TOPEKA, Kan. (Legal Newsline) - Kansas Supreme Court Chief Justice Robert Davis told state lawmakers Tuesday that the state's court system will likely see an uptick in cases given the economic climate.
Davis, who became chief justice in January, delivered his State of the Judiciary Address to a joint session of the Kansas Legislature. His remarks came as lawmakers work to plug a $199 million deficit in the current year budget.
"We know that, in difficult economic times, the public need for access to the courts does not diminish," he told legislators. "In many instances, the need to access the courts actually increases."
To help the judicial branch make ends meet, the Supreme Court is seeking permission from the Legislature to impose a temporary increase to docket fees to offset expected budget cuts.
Davis, a16-year veteran of the state's high court, told lawmakers that there is little fat in the court's budget that can be trimmed.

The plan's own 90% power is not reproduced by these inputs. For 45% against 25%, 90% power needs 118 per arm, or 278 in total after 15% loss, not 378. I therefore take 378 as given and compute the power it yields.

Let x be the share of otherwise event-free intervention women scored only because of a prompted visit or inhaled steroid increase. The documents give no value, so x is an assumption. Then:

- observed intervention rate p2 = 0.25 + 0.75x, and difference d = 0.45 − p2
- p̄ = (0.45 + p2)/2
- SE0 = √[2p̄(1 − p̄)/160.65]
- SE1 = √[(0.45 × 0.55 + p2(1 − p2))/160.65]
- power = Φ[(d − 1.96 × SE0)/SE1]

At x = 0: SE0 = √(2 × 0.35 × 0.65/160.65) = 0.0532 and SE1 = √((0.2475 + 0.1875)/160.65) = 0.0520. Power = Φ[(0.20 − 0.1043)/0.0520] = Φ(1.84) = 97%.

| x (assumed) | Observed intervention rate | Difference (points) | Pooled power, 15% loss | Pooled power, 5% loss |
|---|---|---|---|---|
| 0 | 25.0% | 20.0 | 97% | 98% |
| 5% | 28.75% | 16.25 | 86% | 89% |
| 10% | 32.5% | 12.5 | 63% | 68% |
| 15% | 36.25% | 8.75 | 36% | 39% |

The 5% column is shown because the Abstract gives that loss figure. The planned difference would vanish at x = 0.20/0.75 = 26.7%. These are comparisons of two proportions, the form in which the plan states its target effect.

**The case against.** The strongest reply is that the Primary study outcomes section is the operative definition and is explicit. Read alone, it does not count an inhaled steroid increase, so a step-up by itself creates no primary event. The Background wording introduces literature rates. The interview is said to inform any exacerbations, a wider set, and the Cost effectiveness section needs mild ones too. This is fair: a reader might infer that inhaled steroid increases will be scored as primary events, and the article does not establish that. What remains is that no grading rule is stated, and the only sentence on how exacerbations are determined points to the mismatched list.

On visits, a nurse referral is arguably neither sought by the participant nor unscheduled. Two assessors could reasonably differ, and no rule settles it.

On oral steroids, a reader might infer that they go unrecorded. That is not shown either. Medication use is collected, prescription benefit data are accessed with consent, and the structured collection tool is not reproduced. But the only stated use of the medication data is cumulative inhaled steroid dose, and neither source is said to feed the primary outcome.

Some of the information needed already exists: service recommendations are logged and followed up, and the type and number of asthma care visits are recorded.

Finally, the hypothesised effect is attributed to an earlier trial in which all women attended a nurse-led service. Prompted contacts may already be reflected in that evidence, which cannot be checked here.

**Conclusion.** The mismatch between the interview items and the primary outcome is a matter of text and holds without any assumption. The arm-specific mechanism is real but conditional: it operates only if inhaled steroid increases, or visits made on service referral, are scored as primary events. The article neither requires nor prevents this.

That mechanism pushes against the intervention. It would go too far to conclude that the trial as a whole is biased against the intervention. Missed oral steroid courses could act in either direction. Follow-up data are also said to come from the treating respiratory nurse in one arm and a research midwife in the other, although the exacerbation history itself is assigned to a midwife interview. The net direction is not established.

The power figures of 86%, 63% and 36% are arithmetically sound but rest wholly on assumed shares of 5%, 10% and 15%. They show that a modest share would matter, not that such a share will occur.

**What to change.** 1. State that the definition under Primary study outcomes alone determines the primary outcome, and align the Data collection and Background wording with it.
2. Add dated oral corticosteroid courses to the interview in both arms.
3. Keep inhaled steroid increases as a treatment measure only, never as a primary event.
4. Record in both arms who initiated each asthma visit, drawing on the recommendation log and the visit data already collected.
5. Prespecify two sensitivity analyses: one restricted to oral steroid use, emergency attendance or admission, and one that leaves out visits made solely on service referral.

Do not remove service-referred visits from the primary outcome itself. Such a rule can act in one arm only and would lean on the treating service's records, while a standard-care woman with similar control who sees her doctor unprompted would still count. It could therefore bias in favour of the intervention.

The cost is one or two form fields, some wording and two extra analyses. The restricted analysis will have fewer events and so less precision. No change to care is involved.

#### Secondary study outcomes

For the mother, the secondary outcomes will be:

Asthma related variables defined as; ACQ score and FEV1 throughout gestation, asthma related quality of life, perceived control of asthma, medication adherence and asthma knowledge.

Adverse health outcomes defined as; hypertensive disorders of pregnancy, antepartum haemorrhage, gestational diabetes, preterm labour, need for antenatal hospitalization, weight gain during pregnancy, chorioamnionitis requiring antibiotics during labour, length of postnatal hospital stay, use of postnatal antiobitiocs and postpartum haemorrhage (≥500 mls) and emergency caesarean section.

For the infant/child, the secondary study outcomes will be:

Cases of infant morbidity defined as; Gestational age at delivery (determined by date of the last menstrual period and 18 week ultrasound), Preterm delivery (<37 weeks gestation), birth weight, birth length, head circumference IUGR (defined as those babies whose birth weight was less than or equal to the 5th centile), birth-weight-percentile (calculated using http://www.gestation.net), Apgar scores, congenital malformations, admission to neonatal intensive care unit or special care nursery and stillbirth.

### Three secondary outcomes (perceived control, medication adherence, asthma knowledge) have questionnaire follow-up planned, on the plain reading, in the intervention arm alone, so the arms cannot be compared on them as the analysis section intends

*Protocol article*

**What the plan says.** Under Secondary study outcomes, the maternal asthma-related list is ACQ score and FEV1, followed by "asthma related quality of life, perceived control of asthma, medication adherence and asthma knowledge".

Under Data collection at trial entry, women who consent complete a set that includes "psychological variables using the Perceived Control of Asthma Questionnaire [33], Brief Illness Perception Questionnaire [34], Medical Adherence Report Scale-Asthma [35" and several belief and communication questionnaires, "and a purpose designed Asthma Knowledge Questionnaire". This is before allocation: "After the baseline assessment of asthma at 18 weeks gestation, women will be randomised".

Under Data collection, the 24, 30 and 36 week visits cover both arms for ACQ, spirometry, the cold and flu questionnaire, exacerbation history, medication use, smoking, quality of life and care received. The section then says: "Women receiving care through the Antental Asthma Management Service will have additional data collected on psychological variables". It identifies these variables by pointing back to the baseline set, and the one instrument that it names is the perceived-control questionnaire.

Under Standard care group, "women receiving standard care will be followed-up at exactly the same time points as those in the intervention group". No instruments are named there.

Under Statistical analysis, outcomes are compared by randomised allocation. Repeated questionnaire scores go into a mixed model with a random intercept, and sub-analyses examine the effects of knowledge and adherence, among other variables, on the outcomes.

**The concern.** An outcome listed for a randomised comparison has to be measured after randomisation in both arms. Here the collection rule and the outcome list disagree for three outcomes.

"More than 97 percent of our state Judicial Branch budget is for employee salaries. As a result, there are very few items that can be cut out of the budget," the chief justice said, adding that he stands ready to help the state cut costs.
"We are all faced with the difficult task of providing justice to the people of Kansas in this economy," he said. "I understand that the budget is at the forefront of your agenda, and I look forward to the opportunity to work with you in earnest on this issue."
From Legal Newsline: Reach staff reporter Chris Rizo at email@example.com.